The Random Fan: Ethics, Race, and Casting
Read This. Because, Once Again, carnivaloftherandom is SPOT ON:
Please heed the warning: SPOILERS. I’m putting this behind a cut, but there is seriously no way you won’t be spoilered for IM3 or Star Trek Into Darkness if you click through.
People threw hissy fits when Samuel L. Jackson was cast as Nick Fury, when Laurence Fishburne was cast as Perry White, when Idris Elba was cast as Heimdall. Lather, rinse, repeat as the fanbase erupted into ugliness. I will always want the right person in the role as written, but there are certainly issues with changing established characters’ race. Sometimes, when race is not an intrinsic issue for the character: it can be cast in the way that best serves the character. Usually, this involves changing a character from white to another race. Why? Because whiteness is very rarely a character-informing feature. This is because privilege isn’t a character trait unless you’re leaning on it and being a jerkface. Maleness isn’t a character-informing feature in most modern circumstances, hence we have Joan Watson on Elementary. (Who could still have legitimately been a combat surgeon in the Army in Afghanistan if they’d chosen to use that backstory. It is the 21st century.)
I will say that I had a very hard time writing this, not because of my feelings on these particular films but because there are a lot of discussions to be had about, “Colorblind,” casting. (note, please go visit racialicious.com for more information on racelifting, racebending, whitewashing, etc.) When we have a gender majority of 51% female, and 49% of children under age 5 and 51% of children under age 1 in the US are non-white, the fact that the number of roles for women and PoC (especially in futuristic settings) are shrinking is an obscenity.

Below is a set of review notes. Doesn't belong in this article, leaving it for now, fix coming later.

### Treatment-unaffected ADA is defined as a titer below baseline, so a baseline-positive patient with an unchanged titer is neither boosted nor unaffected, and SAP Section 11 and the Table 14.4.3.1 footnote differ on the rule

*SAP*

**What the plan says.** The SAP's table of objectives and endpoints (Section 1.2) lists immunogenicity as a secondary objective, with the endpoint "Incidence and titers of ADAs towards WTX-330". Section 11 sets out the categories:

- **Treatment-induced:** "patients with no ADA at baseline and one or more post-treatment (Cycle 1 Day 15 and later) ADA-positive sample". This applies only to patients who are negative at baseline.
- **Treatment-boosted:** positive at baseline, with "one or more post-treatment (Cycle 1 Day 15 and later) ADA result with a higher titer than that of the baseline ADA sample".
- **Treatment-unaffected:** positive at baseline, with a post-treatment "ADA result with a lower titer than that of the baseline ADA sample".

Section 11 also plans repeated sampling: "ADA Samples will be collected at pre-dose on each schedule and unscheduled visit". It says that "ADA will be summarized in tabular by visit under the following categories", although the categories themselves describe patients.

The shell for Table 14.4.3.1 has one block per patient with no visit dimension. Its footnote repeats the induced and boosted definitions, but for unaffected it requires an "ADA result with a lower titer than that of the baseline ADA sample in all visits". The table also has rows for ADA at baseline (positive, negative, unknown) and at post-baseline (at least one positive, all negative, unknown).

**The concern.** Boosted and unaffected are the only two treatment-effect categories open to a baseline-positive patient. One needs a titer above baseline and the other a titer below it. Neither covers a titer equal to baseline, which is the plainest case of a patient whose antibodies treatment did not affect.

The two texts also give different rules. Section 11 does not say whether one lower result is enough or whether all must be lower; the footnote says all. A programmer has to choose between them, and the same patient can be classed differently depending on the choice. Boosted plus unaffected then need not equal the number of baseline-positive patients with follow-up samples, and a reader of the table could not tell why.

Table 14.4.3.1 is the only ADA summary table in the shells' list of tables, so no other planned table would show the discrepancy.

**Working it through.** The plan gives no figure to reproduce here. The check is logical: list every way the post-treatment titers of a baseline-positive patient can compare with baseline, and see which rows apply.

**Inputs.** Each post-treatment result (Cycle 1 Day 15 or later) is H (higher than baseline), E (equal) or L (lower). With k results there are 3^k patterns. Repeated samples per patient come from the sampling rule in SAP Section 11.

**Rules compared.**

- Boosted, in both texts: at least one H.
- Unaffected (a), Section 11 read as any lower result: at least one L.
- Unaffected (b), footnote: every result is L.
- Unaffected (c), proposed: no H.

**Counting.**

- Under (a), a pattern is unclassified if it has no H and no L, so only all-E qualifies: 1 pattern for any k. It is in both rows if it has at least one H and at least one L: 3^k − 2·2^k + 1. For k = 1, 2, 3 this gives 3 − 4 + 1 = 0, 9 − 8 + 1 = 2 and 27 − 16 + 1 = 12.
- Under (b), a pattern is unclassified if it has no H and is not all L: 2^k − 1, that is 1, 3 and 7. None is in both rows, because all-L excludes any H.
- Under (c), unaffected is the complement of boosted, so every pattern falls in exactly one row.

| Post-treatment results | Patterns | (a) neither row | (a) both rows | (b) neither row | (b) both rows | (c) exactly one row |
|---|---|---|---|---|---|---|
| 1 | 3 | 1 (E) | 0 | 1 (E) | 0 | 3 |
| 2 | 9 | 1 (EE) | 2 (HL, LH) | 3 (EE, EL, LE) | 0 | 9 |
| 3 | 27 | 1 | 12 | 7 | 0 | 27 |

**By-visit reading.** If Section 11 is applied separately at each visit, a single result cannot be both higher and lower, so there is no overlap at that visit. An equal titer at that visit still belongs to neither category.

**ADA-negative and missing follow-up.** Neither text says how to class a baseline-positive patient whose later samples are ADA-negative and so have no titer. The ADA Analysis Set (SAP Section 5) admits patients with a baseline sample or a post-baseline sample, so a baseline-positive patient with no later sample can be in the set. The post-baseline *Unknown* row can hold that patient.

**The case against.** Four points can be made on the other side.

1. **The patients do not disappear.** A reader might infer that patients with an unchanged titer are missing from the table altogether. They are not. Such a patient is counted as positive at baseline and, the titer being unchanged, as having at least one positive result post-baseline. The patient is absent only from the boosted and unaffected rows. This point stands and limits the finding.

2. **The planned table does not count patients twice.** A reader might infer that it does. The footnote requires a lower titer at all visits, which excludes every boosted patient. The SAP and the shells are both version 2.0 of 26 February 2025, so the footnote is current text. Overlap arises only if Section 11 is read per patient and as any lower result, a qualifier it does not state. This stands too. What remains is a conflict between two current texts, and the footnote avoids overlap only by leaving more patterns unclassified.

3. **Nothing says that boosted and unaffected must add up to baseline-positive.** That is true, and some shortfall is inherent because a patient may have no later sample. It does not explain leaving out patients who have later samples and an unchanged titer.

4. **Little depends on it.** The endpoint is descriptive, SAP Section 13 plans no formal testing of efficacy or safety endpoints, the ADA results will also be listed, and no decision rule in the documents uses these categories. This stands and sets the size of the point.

Last year, there was a charge of putting caucasian actors in what amounted to “Yellow-face,” in Cloud Atlas. The film is chock-full of race, gender, age, and every other permutation of transformation for a handful of the lead and supporting actors. While I think that it can be said that a more organic use of makeup might have played better, I think that the film made absolutely critical points about the nature of “Othering” and the narratives we perpetuate in order to preserve our own status quo. These are conversations that we need to have, even when there is clearly not ill intent at play. The status quo has to be challenged in order for it to change.
That said, two recent films (Iron Man 3 and Star Trek Into Darkness) handle race and adversarial characters in very different ways.
Now is the point at which I warn you again: Spoilers. Many, large, and varied spoilers. Deal with it.
Once again, CarnivalOfTheRandom is SPOT ON.